Chapel Walk scaffolding to stay for another year
Businesses blighted by scaffolding on Chapel Walk have been told they will have to wait another year before it is fully removed.
Contractors have announced the scaffolding is finally due to be completely taken down by September, 2020.
Break-ins, assaults, drug taking, defecating on doorsteps, businesses facing closure, broken promises and contractors owed hundreds of thousands of pounds have all been problems on the once popular shopping parade.
Some have described it as a ‘nightmare’ and a ‘perfect storm’ but now, after two years of waiting, the end is finally in sight.
Contractor Head Office 3 has stepped in and plans to resume the work at the end of October with the first parts of scaffolding coming down by the start of the New Year.
The company are planning to look into putting CCTV cameras up, stop leaks from the ceiling of the walk and encourage police to move anti-social behaviour along.
Glen Harding, CEO of Head Office 3, said they were asked by Coyne – the original developers – to work on the project until Coyne ran out of funds and stopped paying them.
He said he was owed a ‘huge’ £370,000 plus VAT and they were ‘desperate’ to get the work finished.
He said: “I’ve made the facade, all the windows I’ve paid for them and they are sat in a factory waiting to be installed.
“We were about to do it and then we stopped getting paid so I had to pull the guys off site, we are desperate to get it finished.
“Shop owners are just fed up of being told lies.
“If anyone goes in this building it’s a death trap, people would fall off, there’s an empty lift shaft which is six storeys – it’s now a very dangerous site.
“To make the scaffold come down it would cost roughly £50,000 to put a temporary facade on the building and that would be an even longer process.
“I’m really passionate about this – we want to do it.
“It’s better to have a few more months of pain than to have pain now, have it come down only for more pain later.”
Coun Mazher Iqbal, cabinet member for business and investment, said the council would look at jazzing up the street with a blue lit Christmas tunnel, better signage and possibly even a Santa’s grotto. He said they were also looking into helping affected businesses get compensation or reduce business rates.
Carl Dunne, of Cards and Gifts, said they were nearly at breaking point after losing 35 percent of profit and business owners were tired of ‘broken promises’.
He said: “I can’t see it getting better. Christmas carries a lot of retail business, through January, February and possibly into March. So we aren’t going to get the footfall, are we going to survive? Who can tell.
“We need financial help, that’s all we ever asked for.
“The rates are extortionate. I cannot emphasise that enough.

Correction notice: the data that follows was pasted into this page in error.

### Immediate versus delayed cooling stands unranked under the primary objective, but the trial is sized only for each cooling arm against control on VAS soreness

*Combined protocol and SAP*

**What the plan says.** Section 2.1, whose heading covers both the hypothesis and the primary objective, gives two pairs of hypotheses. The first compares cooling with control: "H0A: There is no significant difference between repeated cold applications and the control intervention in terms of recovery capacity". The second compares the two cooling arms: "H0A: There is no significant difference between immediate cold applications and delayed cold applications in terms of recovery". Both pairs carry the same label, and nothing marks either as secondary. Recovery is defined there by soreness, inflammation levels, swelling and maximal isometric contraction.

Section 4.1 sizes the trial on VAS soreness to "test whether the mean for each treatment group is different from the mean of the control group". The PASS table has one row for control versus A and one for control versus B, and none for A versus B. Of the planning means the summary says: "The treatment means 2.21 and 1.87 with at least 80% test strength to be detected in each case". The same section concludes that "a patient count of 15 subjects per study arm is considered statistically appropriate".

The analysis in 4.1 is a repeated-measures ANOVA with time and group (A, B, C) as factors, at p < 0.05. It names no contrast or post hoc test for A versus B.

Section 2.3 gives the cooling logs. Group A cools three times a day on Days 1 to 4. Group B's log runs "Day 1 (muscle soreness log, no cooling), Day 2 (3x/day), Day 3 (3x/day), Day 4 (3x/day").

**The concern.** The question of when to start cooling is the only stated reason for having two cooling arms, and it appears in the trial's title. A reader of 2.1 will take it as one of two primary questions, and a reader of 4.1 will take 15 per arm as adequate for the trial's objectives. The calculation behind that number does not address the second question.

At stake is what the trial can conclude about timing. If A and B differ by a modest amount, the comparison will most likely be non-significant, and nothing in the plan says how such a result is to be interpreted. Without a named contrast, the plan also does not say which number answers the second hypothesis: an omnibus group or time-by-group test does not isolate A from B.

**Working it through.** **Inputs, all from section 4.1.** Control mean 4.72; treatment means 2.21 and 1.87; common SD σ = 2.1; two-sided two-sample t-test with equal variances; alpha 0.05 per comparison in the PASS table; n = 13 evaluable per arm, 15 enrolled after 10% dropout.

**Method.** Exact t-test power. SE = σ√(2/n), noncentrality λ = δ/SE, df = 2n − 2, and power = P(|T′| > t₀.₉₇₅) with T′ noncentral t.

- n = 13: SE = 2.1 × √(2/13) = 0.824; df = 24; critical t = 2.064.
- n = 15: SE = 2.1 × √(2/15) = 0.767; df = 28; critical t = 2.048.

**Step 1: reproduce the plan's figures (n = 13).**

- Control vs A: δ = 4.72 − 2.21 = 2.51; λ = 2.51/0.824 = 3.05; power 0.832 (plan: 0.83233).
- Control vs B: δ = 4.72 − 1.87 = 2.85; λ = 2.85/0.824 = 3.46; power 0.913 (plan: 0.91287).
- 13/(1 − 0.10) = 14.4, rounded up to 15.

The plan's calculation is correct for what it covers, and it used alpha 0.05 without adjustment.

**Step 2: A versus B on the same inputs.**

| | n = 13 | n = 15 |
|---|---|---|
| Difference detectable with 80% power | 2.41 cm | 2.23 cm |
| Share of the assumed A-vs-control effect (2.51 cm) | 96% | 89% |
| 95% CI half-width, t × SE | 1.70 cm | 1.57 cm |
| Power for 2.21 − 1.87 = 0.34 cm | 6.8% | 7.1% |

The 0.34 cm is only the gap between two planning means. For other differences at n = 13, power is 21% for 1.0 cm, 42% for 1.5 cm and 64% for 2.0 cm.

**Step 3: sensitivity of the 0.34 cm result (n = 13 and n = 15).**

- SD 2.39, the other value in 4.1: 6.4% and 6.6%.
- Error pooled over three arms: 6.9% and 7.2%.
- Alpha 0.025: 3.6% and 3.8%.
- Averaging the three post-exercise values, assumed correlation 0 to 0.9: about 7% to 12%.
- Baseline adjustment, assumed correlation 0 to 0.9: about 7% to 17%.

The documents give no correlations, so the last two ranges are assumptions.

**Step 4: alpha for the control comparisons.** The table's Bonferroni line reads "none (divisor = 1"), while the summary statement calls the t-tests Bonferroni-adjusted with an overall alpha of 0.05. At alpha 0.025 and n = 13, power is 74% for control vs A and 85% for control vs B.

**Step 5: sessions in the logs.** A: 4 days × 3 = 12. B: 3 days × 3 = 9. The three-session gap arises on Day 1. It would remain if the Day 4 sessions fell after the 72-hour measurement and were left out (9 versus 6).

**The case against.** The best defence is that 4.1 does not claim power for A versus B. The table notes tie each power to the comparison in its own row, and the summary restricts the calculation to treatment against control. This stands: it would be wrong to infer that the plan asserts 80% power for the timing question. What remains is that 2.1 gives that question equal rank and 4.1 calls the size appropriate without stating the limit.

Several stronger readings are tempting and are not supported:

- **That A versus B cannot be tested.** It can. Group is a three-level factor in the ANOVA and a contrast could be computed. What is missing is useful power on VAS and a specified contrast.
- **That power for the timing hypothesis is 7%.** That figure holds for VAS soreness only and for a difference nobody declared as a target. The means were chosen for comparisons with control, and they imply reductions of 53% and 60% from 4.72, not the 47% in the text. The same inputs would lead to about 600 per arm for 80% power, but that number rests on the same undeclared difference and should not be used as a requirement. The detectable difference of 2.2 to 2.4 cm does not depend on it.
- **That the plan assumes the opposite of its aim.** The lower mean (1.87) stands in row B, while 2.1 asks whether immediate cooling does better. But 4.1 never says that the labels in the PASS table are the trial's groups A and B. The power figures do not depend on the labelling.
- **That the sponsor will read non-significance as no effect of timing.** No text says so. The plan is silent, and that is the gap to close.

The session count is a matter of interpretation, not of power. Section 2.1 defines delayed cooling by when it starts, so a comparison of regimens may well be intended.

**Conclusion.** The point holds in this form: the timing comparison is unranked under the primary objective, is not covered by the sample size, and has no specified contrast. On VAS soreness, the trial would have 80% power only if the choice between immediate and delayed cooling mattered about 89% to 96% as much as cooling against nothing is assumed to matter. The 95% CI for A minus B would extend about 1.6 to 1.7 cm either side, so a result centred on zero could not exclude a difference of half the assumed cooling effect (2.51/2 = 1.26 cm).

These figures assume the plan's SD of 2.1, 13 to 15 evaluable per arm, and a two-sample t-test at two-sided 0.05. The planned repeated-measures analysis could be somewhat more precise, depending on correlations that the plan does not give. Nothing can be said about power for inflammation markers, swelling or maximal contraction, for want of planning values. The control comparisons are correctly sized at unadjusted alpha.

“We are not getting any value for money.”
He added he had been assaulted last weekend by a shoplifter and needed care from a paramedic. He said this and loss in trade made him ‘seriously consider’ closing shop.
“It’s just doom and gloom. I thought things were moving on when the council said ‘we are giving them notice and we will take it down’ but they’ve just proved they don’t have a backbone.
“They gave them final notice then went back on their word, that’s now expired and they’re not doing anything.”
The scaffolding was put up in September, 2017, as part of a £4.6 million scheme to build student apartments.
Last month the council gave developers, Fargate Evolve, 35 days notice to remove the scaffolding before removing it themselves and forcing developers to pay.
They then gave them an extension which passed without any work starting on site.
Coun Iqbal said: “It was reasonable in the circumstances to not insist on removal of the scaffold when there is a realistic prospect of work continuing. To remove the scaffold would only delay the scheme even further and leave Chapel Walk with an eyesore, unsafe building.
“We are pleased that the developer has met with Chapel Walk traders – who have already suffered enough from the lack of progress on this development. It is not in the council’s gift to offer compensation – this is a private scheme and our powers are limited in this matter.
“The council will continue to monitor matters closely and if for any reason there is further delay or failure to progress, action will be taken to remove the scaffold.”
Mark Mitchell, managing director of Fargate Evolve, said at the time they only recently took over responsibility for the site, with the financial support of West One.
Previously he said: “This has been an unacceptable situation for traders and shoppers in the area and since taking over from Coyne Group a few weeks ago, we have worked hard behind the scenes to find a solution to events that have been out of our control…
“We’re really looking forward to recommencing work on the site in the very near future, with our immediate priority being the external façade of the site and then the removal of the scaffolding and hoardings, which we know will bring welcome relief to local shop owners and shoppers, whose patience we greatly appreciate.”
Mr Harding said they are hoping to get funding to resume the work soon and are planning to get back on site around October 21.